• The class data attributes define the class.
    • class Name (object):
      • To create the class, we will need to include the class definition.
        • i.e the word “class
        • This tells Python you are creating your own class.
      • Then the name of the class, i.e. “Name“.
      • In parenthesis, you will place the term “object“. This is the parent of the class.

Classes are outlines we have to set the attributes to create objects.


  • The function “_init_” is a constructor. It’s a special function that tells Python you are making a new class.
  • The ‘radius’ and ‘color’ parameters are used to initialize the radius and color data attributes of the class instance.
  • The ’self’ parameter refers to the newly created instance of the class.
    • * It is helpful to think of self as a box that contains all the data attributes of the object.

Now, after we have created the class, in order to create an object of the class circle, we introduce a variable;

  • RedCircle = Circle (10, “red”)
    • This will be the name of the object. We create the object by using the object constructor. I.e. “RedCircle”
    • The object constructor consists of the name of the class, as well as the parameters.
      • These are the data attributes.
  • When we create a Circle object we call the code like a function. The arguments passed to the Circle constructor are used to initialize the data attributes of the newly created Circle instance.
  • C1 = Circle (10, “red”)
    • C1.radius
      • Typing the object’s name followed by a dot and the data attribute name gives us the data attribute value, for example, radius. In this case, the radius is 10. We can do the same for color.

In Python, we can also set or change the data attribute directly.

  • E.g.
    • C1 = Circle (10, “red”)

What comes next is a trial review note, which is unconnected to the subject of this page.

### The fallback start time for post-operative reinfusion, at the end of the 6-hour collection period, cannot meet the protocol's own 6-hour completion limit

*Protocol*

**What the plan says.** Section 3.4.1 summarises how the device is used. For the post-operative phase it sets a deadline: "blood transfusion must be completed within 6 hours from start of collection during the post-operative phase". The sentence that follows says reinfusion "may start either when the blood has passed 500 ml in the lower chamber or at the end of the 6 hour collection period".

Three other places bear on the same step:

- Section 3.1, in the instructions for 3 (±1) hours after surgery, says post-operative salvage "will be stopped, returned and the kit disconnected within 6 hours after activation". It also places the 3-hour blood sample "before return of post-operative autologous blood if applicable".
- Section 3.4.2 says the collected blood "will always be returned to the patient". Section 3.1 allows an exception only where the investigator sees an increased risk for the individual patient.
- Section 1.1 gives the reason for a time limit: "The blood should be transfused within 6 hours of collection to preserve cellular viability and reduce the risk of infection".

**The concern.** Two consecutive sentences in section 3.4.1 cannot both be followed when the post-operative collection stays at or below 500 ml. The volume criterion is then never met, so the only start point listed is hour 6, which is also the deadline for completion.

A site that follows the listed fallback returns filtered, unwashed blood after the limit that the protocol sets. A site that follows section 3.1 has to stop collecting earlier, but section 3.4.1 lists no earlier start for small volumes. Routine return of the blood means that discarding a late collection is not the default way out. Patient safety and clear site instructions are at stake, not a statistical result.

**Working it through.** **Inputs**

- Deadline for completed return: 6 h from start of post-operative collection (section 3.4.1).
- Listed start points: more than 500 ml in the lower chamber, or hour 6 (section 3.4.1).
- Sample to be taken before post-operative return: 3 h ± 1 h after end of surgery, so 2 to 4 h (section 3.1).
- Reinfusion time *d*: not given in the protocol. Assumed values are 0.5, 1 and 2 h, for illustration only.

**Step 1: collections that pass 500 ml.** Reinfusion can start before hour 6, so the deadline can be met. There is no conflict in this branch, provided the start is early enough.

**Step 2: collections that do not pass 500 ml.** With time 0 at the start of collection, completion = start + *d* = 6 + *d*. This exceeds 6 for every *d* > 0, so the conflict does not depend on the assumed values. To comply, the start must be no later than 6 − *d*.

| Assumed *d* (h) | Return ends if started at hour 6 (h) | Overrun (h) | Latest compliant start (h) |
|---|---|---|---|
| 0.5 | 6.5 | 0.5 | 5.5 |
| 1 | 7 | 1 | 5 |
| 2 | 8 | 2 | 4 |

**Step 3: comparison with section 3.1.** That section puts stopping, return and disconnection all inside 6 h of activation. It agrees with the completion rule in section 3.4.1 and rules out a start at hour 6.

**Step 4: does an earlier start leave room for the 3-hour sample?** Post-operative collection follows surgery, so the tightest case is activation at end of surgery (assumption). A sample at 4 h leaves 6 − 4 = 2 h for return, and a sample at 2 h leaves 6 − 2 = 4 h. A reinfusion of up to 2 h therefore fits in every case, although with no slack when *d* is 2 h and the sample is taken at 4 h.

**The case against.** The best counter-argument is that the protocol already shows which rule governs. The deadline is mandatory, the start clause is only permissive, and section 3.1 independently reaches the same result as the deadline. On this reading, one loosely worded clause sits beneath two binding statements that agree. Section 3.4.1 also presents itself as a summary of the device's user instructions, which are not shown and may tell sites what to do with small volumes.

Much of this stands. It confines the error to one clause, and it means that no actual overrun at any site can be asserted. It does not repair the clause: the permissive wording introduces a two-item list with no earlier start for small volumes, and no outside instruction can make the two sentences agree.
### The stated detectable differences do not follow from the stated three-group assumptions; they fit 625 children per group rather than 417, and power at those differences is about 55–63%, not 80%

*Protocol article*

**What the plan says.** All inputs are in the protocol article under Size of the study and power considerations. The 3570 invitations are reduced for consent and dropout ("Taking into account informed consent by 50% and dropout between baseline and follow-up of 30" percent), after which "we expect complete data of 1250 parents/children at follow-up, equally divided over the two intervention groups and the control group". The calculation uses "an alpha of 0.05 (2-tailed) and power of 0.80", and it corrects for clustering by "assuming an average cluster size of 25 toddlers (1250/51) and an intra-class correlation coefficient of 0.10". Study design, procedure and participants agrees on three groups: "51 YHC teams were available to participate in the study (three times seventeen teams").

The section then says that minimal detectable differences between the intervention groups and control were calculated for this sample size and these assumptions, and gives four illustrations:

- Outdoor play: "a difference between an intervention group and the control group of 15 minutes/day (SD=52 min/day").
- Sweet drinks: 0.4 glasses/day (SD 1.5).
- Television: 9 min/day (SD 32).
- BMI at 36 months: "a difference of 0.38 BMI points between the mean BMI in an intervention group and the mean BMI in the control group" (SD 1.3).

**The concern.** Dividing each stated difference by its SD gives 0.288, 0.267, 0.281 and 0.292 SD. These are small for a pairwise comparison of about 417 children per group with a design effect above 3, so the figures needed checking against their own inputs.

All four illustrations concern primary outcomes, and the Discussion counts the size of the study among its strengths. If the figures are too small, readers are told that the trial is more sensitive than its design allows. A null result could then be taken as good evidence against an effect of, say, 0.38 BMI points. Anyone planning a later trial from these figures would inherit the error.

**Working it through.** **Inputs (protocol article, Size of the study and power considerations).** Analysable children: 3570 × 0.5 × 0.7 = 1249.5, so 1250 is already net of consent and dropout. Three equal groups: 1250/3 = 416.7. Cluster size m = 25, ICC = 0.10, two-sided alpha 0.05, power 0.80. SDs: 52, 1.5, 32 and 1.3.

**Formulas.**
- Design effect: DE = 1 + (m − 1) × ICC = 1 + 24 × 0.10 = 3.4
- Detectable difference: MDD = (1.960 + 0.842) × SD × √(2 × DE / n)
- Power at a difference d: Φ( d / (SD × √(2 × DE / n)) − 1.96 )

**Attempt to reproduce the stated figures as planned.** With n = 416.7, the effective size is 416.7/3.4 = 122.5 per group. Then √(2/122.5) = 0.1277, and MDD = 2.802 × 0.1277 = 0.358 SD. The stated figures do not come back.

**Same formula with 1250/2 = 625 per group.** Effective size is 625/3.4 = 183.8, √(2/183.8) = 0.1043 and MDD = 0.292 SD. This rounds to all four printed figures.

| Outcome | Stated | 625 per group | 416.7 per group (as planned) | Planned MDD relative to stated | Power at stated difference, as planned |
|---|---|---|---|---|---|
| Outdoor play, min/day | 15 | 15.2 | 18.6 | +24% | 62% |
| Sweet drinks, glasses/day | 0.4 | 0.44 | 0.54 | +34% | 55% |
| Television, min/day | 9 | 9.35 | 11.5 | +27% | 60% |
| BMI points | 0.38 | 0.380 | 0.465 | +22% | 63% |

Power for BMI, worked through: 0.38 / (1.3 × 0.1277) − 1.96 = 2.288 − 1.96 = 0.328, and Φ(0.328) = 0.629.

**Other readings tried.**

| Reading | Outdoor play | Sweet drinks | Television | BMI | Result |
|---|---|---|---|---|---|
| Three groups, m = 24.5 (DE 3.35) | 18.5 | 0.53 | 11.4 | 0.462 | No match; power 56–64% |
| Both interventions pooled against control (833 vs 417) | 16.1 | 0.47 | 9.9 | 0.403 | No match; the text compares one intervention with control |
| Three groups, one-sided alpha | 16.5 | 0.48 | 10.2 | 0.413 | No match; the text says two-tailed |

• C1.color = “blue”
    • C1.color
      • “blue”
  • // Typing the object’s name, followed by a dot and the data attribute name, and set it equal to the corresponding value. We can verify that the color data attribute has changed.
  • Methods in Class

Usually, in order to change the data in an object, we define methods in the class.

We have seen how data attributes consist of the data defining the objects. Methods are functions that interact and change the data attributes, changing or using the data attributes of the object.

  • E.g. we would like to change the size of a circle; this involves changing the radius attribute.
    • def add_radius(self, r)
    •      self.radius = self.radius + r
  • We add a method “add_radius” to the class Circle.
  • The method is a function that requires the self as well as other parameters.
    • In this case, we are going to add a value to the radius;
      • we denote that value as r. We are going to add r to the data attribute radius.
  • We can also add default values to the parameters of a class’s constructor.

The “dir” function is useful for obtaining the list of data attributes and methods associated with a class.

  • dir (NameOfObject):
    • The object you’re interested in is passed as an argument.
    • The return value is a list of that object’s data attributes.
      • The attributes surrounded by underscores are for Internal Use and you shouldn’t have to worry about them.
      • The regular-looking attributes are the ones you should concern yourself with, these are the object’s methods and data attributes.

There is a lot more we can do with objects in Python. Let’s keep playing with further examples for better hands-on. : – )


So this is just the JumpStart programming with Python. One who reviewed thus with complete focus would have a good understanding of python basic programming on his fingertips.

* The Blog post was compiled with the help of the python course available at Cognitive class. It is highly recommended to review the course from here; https://cognitiveclass.ai/courses/python-for-data-science/

Data Scientist & Solution Architect || IBM Recognised Speaker, Mentor, and Teacher || Debater || Blogger || Guinness World Record Holder || Watson Solution Developer || IBM Community Activist || Aspiring to Inspire.